Use this URL to cite or link to this record in EThOS: http://ethos.bl.uk/OrderDetails.do?uin=uk.bl.ethos.654549
Title: The productions of techno-politics: and its inevitable failure of ICT4ED projects
Author: Tolu, Huseyin
ISNI:       0000 0004 5358 8362
Awarding Body: University of Bristol
Current Institution: University of Bristol
Date of Award: 2014
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Abstract:
This thesis examines briefly the history of Information Communication Technology (ICT) for Educational. Development (ICT4ED) projects and ICT projects in the state of Turkey since 1984, focusing on their continuing failures. The thesis locates the causes of these failures in principles of what will be referred to Techno-Politics which is the 'internal' interactions of 'Technological' innovations with 'Policy' mechanisms and 'Management' processes under a particular set of Circumstances associated with sets of Values drawn from Proprietary Close Source Software (PCSS). The study focuses on the current ICT4ED project, Fatih, which is seen as a typical educational 'reform' in a centralist education state, promising to 'fully integrate technology' into education. The study argues that the project's political execution, technical development and philosophical conception, undermine its objectives and lead to its likely failure. The thesis argues that Free Open Source Software (FOSS) is deliberately ignored in techno-politics due to; obvious, institutional inertia, path dependence and ungovernable ICT changes and arguably, corruption in new public management, 'which have made FOSS usage, formerly both feasible and flexible, 'totally' impracticable. The .thesis contrasts the corporatocracical techno-politics of PCSS with those of FOSS, highlighting their consequences as Locked-in and Hegemonic Corporatocracy with PCSS versus Free and Flexible Freedom with FOSS. The study concludes that the cotporatocracical techno-politics of PCSS can be seen as forms of 'Progress' that not only · are prone to inevitably failure, but that also inhibit other, more positive, forms of 'progress'. Nevertheless, there is more beyond 'technopolitics'.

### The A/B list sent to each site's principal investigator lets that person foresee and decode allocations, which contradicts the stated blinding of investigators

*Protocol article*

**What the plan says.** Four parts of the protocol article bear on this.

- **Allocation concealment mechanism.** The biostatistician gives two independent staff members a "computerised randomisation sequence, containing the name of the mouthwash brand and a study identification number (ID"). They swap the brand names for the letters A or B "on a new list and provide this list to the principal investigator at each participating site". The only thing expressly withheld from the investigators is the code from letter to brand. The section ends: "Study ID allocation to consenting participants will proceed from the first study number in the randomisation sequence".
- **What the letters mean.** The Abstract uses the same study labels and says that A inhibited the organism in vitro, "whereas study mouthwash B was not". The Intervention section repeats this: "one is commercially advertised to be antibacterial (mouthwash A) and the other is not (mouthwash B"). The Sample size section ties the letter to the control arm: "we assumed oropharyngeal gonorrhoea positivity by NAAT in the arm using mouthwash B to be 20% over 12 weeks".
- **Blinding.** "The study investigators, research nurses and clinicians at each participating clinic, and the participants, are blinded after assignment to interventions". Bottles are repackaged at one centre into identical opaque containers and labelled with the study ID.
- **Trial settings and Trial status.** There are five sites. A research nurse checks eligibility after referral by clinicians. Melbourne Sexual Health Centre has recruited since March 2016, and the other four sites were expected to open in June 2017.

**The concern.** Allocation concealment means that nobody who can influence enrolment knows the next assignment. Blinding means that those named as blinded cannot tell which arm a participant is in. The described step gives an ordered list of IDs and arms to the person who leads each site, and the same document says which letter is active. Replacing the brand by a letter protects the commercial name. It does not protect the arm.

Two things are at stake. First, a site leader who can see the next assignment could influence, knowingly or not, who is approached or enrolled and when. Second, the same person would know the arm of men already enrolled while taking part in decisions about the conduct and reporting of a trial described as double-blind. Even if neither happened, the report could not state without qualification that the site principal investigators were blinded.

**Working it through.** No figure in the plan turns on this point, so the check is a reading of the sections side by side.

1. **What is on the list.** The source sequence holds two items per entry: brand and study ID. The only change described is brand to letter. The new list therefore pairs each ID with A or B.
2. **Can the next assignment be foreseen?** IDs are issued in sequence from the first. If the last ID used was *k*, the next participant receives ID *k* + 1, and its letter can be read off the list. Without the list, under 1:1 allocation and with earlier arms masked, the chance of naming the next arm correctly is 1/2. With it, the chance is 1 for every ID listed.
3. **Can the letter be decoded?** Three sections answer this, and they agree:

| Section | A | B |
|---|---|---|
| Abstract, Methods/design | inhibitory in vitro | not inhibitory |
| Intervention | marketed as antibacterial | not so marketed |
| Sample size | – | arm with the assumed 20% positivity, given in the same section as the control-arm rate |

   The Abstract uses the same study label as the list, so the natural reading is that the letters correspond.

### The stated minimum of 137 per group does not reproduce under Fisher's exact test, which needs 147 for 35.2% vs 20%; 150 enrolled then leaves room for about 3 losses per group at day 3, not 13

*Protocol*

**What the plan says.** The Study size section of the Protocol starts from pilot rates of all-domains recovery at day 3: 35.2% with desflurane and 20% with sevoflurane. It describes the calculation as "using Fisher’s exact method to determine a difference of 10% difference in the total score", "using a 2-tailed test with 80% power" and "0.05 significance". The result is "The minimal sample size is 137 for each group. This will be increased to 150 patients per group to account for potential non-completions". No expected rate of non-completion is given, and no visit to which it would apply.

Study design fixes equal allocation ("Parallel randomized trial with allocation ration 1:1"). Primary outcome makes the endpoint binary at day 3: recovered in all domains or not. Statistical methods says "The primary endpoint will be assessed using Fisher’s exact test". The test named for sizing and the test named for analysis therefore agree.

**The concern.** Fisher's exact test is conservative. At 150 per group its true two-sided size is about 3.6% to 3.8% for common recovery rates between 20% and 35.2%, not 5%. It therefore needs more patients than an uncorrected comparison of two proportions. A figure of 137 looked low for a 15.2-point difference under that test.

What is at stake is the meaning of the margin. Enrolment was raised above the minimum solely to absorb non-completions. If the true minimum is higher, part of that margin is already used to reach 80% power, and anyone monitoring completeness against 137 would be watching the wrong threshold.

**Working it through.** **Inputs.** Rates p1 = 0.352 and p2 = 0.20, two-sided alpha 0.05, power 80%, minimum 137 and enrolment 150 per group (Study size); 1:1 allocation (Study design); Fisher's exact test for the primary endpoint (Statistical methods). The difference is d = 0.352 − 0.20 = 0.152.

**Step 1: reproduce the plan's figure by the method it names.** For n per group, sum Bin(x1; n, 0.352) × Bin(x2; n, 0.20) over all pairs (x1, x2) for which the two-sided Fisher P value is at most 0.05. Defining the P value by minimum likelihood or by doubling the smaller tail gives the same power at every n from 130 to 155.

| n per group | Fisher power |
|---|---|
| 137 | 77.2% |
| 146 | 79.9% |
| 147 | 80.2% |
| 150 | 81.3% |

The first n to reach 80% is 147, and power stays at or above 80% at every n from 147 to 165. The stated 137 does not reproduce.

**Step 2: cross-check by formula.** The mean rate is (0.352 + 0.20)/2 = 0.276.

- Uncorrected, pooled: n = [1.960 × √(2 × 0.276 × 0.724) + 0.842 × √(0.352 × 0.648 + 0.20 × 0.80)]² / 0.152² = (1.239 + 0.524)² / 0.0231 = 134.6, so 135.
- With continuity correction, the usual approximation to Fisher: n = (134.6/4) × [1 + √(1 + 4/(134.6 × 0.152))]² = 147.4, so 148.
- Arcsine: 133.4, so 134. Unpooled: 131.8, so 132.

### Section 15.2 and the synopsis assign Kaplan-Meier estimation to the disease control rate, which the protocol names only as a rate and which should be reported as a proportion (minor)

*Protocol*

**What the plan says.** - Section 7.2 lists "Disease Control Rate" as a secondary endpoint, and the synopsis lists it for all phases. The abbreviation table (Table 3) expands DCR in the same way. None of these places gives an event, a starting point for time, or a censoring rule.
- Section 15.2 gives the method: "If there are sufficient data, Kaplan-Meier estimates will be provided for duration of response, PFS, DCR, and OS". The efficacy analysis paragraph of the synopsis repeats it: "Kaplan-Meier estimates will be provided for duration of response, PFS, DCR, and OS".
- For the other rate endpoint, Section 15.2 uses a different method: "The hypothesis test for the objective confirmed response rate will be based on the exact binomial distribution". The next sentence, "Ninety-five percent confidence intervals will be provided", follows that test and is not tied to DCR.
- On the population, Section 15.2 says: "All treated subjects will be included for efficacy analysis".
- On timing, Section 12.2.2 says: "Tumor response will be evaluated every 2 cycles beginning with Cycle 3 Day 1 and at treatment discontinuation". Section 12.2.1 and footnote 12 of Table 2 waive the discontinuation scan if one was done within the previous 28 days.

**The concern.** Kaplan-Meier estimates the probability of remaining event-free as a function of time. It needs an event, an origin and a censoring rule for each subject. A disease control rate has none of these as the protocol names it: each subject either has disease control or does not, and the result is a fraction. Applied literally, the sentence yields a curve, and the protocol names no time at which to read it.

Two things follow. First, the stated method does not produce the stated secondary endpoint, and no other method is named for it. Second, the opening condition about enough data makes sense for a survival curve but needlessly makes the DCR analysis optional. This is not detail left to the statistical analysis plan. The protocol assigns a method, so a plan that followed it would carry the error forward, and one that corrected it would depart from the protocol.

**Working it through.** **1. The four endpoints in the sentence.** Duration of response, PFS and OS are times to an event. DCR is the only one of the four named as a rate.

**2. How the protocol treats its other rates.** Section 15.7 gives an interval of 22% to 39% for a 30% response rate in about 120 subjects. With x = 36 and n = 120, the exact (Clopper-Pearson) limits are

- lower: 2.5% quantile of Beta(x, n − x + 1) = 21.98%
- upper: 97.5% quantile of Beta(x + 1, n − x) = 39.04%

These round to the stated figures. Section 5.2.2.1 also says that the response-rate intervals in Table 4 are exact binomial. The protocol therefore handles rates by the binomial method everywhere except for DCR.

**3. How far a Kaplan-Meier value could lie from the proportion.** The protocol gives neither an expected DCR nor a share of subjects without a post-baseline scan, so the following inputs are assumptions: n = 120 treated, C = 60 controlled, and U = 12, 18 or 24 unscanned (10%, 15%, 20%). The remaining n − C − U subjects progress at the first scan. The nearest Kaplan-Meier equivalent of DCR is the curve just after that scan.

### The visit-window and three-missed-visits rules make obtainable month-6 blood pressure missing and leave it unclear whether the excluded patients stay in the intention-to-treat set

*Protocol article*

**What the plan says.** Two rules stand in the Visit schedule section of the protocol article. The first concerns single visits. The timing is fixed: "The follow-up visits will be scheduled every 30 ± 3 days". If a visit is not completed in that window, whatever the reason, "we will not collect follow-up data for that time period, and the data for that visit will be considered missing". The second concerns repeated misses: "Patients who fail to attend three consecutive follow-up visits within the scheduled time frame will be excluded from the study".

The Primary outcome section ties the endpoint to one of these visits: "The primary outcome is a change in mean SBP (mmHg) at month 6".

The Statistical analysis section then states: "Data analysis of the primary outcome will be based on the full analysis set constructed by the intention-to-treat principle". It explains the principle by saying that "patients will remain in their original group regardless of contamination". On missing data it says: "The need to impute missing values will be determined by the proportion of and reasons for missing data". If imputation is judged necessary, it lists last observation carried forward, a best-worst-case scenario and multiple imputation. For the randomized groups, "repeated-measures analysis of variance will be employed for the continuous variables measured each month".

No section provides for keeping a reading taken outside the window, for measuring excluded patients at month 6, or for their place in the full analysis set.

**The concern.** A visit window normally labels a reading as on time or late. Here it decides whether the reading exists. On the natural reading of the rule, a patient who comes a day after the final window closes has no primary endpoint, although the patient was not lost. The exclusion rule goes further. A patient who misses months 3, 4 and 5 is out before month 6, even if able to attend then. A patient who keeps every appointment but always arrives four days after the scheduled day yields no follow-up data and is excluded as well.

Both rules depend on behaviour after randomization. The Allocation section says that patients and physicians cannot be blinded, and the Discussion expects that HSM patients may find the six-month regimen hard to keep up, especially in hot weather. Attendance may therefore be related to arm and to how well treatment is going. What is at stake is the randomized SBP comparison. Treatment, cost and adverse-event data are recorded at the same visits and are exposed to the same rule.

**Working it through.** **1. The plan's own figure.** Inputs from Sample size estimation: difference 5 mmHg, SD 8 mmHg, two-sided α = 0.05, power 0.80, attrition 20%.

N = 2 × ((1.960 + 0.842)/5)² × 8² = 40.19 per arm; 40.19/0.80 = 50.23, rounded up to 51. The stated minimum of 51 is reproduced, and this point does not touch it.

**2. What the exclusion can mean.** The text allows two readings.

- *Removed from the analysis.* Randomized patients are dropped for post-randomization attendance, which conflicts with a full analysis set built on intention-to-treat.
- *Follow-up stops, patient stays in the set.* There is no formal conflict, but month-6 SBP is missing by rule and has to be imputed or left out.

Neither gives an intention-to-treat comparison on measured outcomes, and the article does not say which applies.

Supervisor: Not available Sponsor: Not available
Qualification Name: Thesis (Ph.D.) Qualification Level: Doctoral
EThOS ID: uk.bl.ethos.654549  DOI: Not available
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